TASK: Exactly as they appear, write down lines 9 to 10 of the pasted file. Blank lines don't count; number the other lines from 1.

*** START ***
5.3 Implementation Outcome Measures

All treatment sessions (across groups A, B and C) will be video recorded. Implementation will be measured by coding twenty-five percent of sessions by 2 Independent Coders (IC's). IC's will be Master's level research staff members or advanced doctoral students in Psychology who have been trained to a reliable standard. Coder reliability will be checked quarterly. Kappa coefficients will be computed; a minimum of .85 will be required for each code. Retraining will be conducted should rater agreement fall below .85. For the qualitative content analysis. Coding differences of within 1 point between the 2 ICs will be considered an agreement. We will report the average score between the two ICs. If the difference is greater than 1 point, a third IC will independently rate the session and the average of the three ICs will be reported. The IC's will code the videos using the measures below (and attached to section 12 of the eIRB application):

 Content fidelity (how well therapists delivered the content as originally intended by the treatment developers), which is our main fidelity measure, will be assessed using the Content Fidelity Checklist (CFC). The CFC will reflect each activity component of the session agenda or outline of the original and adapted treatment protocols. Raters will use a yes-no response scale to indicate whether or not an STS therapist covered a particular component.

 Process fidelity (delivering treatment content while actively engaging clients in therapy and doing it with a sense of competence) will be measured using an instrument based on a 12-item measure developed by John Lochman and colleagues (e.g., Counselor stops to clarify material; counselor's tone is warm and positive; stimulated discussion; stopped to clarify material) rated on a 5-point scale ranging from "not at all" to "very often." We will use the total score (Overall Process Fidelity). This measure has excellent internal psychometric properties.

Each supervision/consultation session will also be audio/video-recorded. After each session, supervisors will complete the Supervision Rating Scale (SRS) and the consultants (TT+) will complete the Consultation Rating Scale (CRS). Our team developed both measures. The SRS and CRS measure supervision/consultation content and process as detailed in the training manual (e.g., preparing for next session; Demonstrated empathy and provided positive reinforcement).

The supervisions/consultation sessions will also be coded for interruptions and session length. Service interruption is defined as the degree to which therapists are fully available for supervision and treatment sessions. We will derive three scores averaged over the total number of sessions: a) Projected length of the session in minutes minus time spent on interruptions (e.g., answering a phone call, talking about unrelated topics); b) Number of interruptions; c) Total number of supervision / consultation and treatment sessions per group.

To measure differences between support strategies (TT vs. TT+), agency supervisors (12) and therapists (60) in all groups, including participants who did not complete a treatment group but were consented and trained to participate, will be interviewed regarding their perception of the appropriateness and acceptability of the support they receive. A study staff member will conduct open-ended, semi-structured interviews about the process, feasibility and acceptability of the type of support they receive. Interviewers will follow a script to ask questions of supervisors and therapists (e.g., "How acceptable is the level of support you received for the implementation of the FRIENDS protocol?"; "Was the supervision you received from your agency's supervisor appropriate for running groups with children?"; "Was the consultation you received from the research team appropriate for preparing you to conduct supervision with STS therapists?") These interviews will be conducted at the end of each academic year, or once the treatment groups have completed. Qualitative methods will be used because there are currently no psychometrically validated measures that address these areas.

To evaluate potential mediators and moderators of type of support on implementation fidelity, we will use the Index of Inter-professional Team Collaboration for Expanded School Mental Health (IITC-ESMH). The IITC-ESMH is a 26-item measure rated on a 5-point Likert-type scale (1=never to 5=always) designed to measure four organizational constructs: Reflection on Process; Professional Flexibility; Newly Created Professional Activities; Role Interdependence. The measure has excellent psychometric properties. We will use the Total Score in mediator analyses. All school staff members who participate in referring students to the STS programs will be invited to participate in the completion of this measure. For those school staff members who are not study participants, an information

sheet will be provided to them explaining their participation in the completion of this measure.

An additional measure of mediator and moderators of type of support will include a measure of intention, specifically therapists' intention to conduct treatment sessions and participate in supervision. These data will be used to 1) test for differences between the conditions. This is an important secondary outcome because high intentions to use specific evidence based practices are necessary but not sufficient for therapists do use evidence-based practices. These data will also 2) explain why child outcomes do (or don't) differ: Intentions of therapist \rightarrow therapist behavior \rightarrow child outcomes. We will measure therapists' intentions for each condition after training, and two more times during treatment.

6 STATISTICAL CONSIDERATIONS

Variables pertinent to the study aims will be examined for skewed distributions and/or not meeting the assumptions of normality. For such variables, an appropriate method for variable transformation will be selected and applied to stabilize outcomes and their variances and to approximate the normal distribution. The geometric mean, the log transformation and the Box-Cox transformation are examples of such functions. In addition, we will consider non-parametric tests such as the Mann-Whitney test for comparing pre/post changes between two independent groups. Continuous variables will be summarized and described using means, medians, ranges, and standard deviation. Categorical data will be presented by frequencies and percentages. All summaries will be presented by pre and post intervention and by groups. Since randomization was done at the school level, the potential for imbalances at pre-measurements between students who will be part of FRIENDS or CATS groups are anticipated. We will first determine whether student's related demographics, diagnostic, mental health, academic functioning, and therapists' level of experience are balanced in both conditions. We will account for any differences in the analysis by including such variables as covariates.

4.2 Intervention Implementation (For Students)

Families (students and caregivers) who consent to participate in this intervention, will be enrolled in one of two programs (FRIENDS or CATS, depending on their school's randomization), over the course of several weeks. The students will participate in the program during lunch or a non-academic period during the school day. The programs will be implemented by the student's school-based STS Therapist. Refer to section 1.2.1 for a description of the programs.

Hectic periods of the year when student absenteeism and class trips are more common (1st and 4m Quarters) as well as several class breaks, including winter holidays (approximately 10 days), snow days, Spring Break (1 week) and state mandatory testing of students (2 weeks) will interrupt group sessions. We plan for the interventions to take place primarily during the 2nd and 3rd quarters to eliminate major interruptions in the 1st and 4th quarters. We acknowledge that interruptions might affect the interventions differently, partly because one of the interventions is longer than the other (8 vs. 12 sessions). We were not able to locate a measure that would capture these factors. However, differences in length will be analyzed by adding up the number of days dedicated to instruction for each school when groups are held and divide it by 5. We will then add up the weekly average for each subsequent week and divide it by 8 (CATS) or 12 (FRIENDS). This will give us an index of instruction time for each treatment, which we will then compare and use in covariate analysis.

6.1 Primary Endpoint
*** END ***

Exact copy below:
sheet will be provided to them explaining their participation in the completion of this measure.

An additional measure of mediator and moderators of type of support will include a measure of intention, specifically therapists' intention to conduct treatment sessions and participate in supervision. These data will be used to 1) test for differences between the conditions. This is an important secondary outcome because high intentions to use specific evidence based practices are necessary but not sufficient for therapists do use evidence-based practices. These data will also 2) explain why child outcomes do (or don't) differ: Intentions of therapist \rightarrow therapist behavior \rightarrow child outcomes. We will measure therapists' intentions for each condition after training, and two more times during treatment.